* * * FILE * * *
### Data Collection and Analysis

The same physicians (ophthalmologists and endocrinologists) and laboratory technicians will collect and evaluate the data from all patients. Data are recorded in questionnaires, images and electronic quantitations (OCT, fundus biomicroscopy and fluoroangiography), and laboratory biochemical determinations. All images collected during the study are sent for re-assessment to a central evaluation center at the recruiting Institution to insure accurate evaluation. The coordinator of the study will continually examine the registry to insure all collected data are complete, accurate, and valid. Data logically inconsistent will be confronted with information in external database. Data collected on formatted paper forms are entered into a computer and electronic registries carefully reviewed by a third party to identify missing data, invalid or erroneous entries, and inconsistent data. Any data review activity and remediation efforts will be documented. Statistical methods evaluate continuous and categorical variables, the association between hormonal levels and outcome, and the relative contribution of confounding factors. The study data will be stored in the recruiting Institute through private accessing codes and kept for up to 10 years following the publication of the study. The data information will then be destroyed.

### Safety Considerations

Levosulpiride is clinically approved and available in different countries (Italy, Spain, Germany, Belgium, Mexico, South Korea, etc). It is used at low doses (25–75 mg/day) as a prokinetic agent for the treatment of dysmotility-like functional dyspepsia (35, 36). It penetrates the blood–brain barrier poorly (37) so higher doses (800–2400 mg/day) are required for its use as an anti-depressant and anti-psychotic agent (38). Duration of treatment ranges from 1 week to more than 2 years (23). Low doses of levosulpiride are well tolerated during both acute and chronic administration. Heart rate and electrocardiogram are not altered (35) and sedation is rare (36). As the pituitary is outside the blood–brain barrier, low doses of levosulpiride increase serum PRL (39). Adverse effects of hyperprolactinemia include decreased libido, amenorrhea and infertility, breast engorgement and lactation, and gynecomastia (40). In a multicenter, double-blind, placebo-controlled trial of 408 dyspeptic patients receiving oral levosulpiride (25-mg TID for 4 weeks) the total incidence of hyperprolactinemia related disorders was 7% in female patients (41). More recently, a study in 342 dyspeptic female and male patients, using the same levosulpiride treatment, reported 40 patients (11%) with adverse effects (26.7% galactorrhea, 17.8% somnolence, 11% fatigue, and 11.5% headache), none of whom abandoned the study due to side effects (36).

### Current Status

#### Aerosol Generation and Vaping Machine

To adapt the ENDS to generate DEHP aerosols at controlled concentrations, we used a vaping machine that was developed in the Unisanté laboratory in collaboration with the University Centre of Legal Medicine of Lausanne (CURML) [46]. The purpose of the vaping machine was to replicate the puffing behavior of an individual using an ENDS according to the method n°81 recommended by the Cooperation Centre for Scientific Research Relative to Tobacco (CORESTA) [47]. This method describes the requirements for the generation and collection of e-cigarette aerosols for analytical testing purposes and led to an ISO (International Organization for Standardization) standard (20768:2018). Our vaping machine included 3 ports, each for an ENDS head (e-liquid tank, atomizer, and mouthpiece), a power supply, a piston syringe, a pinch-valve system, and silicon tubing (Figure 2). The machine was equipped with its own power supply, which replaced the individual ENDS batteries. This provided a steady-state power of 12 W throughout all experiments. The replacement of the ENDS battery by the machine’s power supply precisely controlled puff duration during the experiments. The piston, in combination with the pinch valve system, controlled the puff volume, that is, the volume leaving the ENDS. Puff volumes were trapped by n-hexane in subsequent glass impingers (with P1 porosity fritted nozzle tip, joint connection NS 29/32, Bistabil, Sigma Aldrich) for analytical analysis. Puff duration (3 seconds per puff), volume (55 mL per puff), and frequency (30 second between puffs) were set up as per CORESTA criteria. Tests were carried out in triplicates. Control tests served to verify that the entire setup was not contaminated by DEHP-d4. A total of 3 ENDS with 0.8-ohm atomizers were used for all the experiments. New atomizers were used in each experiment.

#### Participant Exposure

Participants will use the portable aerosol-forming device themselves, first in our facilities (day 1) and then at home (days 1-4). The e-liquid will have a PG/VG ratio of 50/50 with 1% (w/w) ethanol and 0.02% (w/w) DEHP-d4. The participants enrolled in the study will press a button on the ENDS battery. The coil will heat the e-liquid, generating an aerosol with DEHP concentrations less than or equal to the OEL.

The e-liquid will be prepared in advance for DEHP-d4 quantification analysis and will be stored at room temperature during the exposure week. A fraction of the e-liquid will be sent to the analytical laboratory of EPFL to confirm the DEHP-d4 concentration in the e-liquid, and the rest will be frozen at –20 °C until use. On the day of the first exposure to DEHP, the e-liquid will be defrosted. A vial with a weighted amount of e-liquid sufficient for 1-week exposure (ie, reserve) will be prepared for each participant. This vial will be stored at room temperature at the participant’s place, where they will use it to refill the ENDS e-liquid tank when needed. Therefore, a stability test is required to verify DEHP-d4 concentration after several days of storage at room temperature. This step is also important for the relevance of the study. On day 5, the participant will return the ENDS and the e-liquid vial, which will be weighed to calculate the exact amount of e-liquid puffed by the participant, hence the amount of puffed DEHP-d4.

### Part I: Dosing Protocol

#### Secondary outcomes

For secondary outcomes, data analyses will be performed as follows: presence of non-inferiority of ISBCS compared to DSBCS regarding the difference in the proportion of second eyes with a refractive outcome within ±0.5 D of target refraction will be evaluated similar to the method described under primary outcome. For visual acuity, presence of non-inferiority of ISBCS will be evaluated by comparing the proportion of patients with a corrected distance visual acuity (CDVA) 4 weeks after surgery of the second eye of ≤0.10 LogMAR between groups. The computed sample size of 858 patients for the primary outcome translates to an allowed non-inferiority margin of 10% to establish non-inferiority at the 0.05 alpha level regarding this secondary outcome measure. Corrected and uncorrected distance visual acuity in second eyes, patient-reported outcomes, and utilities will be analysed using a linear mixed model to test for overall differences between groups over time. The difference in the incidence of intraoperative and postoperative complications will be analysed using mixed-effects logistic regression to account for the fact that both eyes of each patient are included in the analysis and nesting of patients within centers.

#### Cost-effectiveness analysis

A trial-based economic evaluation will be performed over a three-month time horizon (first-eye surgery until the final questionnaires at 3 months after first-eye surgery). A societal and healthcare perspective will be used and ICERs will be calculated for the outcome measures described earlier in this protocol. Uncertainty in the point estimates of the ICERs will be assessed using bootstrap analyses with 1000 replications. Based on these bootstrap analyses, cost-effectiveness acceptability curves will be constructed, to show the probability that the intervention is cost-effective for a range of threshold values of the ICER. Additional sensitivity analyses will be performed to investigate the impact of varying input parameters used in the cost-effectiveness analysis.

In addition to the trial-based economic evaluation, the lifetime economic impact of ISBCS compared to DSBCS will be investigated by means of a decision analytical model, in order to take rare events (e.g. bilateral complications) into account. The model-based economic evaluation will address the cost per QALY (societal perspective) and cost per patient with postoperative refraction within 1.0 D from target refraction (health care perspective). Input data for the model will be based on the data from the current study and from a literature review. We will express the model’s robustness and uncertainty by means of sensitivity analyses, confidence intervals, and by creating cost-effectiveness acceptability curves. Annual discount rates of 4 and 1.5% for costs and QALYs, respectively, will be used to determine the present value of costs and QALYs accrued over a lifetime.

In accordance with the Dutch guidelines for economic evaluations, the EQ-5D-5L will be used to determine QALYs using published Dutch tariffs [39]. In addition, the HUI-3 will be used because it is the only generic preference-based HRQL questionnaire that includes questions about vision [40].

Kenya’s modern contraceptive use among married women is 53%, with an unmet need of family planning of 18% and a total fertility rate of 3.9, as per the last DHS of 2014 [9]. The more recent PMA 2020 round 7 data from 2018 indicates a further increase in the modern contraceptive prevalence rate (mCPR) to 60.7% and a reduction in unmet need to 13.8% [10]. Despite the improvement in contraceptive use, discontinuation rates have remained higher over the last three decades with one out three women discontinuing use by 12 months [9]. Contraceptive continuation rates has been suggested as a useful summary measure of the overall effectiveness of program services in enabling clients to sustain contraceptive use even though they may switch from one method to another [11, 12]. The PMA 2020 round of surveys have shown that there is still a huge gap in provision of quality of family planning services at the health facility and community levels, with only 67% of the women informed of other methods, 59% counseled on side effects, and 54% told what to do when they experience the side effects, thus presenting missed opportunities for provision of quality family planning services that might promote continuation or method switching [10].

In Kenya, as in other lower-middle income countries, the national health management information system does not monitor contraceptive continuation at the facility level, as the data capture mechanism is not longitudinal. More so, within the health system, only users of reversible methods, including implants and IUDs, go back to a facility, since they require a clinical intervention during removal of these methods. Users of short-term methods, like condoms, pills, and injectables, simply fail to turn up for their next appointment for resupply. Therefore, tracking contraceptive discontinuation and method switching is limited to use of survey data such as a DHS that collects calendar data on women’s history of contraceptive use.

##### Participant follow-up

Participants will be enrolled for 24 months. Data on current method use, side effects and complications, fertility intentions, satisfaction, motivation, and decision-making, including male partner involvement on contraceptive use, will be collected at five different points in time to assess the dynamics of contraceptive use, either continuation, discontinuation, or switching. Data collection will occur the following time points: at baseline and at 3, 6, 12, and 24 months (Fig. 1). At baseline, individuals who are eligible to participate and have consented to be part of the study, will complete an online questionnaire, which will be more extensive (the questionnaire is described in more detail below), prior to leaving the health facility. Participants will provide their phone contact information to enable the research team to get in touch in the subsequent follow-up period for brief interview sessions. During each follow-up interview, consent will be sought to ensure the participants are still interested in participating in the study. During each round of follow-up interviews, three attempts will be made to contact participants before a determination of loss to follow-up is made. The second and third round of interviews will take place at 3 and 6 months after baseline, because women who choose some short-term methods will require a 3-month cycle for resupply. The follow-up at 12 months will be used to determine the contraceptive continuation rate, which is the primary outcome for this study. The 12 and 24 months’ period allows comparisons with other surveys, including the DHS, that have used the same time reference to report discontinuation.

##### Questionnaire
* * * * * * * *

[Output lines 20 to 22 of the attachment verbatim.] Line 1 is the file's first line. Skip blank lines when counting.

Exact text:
##### Participant follow-up

Participants will be enrolled for 24 months. Data on current method use, side effects and complications, fertility intentions, satisfaction, motivation, and decision-making, including male partner involvement on contraceptive use, will be collected at five different points in time to assess the dynamics of contraceptive use, either continuation, discontinuation, or switching. Data collection will occur the following time points: at baseline and at 3, 6, 12, and 24 months (Fig. 1). At baseline, individuals who are eligible to participate and have consented to be part of the study, will complete an online questionnaire, which will be more extensive (the questionnaire is described in more detail below), prior to leaving the health facility. Participants will provide their phone contact information to enable the research team to get in touch in the subsequent follow-up period for brief interview sessions. During each follow-up interview, consent will be sought to ensure the participants are still interested in participating in the study. During each round of follow-up interviews, three attempts will be made to contact participants before a determination of loss to follow-up is made. The second and third round of interviews will take place at 3 and 6 months after baseline, because women who choose some short-term methods will require a 3-month cycle for resupply. The follow-up at 12 months will be used to determine the contraceptive continuation rate, which is the primary outcome for this study. The 12 and 24 months’ period allows comparisons with other surveys, including the DHS, that have used the same time reference to report discontinuation.

##### Questionnaire